brigade positions, such as executive officer.  However, the RTD
personnel had been so busy with their other duties that they had not
focused on correcting METL problems.  When we brought this situation
to their attention, the advisers acknowledged that they needed to
focus more on improving the unit's METL. 

National Guard and active Army officials had varying opinions about
the proper role for the advisers.  Some active Army officials
believed the RTD advisers could not be effective without some formal
assessment, supervisory, or other clear line of authority over Guard
operations.  Army officials also told us, however, that the
relationship was not strong enough between the Army and Guard to
allow the RTDs to assess or evaluate the Guard units they live with,
and the relationship would worsen if they did.  Alternatively, Army
officials told us that the active divisions affiliated with the
brigades, or the regionally organized adviser teams, should perform
assessments of the brigades, with the RTD advisers' role limited to
training support functions only. 

Some Guard officials stated that they valued the advice provided by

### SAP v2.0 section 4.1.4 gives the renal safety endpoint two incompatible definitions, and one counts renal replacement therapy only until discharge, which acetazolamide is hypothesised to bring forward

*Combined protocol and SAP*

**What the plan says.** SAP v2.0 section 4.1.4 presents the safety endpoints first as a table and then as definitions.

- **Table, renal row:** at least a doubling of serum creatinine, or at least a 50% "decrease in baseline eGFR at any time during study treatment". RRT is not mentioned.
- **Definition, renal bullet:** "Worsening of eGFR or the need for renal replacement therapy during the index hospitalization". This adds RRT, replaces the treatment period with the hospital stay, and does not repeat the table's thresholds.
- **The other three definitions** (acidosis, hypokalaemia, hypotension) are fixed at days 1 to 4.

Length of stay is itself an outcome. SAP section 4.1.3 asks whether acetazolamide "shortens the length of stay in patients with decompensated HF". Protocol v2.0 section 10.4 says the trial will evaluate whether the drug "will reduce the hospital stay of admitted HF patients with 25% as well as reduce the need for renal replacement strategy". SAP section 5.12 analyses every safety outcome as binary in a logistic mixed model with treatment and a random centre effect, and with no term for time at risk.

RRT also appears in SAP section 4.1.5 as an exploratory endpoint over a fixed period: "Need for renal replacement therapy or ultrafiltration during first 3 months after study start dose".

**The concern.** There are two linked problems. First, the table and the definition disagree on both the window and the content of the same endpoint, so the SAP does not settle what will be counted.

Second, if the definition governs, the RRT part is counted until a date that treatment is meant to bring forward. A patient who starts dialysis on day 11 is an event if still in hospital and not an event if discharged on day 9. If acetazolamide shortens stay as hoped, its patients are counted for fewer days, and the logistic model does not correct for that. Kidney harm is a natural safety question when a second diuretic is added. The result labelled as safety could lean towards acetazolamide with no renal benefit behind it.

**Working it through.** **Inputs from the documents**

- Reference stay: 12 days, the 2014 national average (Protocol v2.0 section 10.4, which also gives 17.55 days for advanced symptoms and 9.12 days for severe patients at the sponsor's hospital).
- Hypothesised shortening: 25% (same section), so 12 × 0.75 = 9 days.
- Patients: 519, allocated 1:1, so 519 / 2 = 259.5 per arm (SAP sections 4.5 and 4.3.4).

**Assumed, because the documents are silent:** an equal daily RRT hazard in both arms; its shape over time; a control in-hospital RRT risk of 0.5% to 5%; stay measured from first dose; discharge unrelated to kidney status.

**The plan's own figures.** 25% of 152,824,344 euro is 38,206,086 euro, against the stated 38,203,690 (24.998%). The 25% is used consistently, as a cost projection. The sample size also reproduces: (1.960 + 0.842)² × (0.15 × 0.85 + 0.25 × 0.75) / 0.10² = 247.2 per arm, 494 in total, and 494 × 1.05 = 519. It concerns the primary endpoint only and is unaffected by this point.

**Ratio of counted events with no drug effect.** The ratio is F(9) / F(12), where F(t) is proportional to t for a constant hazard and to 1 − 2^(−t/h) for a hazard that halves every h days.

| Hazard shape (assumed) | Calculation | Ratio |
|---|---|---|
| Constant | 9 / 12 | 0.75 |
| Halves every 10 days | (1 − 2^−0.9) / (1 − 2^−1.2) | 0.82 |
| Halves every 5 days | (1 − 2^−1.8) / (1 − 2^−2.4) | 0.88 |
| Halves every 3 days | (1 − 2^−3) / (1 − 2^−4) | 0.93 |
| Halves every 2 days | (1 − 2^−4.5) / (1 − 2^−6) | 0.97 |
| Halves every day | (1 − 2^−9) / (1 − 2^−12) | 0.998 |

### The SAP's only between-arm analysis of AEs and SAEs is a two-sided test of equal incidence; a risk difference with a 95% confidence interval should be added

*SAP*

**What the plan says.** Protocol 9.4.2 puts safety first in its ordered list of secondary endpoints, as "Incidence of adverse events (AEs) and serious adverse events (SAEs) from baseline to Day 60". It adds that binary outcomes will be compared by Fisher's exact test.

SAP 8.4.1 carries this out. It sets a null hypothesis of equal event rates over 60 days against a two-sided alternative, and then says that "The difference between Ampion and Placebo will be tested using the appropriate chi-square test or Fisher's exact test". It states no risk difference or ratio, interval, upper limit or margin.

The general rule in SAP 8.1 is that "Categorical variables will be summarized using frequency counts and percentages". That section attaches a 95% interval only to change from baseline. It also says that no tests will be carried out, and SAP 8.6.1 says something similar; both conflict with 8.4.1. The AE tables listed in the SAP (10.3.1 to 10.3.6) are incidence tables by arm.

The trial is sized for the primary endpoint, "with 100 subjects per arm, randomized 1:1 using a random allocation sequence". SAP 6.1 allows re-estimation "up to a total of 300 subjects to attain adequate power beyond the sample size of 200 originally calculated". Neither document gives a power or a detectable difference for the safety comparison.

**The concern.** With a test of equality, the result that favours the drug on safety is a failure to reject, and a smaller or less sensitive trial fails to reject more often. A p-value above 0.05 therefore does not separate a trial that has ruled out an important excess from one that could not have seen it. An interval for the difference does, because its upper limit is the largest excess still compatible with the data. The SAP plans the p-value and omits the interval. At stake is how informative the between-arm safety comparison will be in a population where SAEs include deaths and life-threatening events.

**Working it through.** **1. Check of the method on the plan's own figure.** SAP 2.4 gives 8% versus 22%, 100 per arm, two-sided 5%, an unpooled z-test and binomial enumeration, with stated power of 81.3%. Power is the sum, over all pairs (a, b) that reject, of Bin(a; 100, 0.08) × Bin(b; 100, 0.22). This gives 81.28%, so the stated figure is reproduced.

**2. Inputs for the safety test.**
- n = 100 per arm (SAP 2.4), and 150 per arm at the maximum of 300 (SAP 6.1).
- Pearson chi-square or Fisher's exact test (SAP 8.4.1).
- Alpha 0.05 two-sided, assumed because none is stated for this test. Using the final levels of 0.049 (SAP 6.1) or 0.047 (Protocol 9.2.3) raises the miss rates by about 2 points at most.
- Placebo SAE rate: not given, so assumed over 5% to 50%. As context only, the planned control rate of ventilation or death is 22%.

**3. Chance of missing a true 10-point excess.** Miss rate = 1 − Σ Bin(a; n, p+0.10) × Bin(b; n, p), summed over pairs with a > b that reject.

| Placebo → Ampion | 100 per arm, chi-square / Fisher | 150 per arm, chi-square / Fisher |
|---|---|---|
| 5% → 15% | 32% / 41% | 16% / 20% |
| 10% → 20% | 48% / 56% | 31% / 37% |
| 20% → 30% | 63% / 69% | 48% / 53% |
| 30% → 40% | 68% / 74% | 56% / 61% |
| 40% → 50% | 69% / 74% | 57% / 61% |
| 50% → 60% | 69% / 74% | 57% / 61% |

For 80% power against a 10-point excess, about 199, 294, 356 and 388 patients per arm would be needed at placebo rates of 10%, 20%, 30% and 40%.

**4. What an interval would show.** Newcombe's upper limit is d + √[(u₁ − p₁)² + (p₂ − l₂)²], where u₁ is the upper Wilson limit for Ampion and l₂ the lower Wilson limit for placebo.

the advisers and could accept that they had some assessment
authority.  However, other Guard officials stated that they did not
need advice from active Army officers.  Some brigade officials called
for more RTD sergeants with technical expertise in gunnery, supply,
and maintenance.  Guard officials valued the up-to-date technical
expertise and hands-on support provided by the sergeants.  However,
since the Army abandoned its original plan to locate about 20 RTD
sergeants at the company level, the current organization provides
five commissioned officers but only two sergeants and one warrant
officer to provide such technical advice to the four or five combat
companies in each battalion. 


   BRIGADES AND ADVISERS WERE
   CONFUSED OVER TRAINING GOALS
---------------------------------------------------------- Chapter 3:3

Officials in four of the seven brigades, as well as three of the six
active Army adviser teams, told us they either did not know the Bold
Shift strategy's peacetime training goals or were uncertain about
them.\3 Most of the confusion centered on the goal for platoon
proficiency.  For example, even though three brigade commanders
understood the goal for platoon proficiency was that tasks needed to
be fully trained, several commanders believed that platoon tasks
needed to be only partially trained.  Brigade and Army officials
stated that the strategy's goals were communicated only in broad,
general terms through a series of briefings from the Army to the
National Guard Bureau and the brigades.  A more specific
interpretation of the goals--such as platoons fully trained on all
tasks that support the company's METL--were not documented in
training guidance or other documents provided to the brigades.\4

When we reiterated the goals described by Bold Shift officials, many
brigade, as well as advisers and other active Army officials,
believed that some were too high to achieve during peacetime.  These
officials were particularly concerned with the platoon proficiency
goal.  According to these officials, this goal holds brigades to a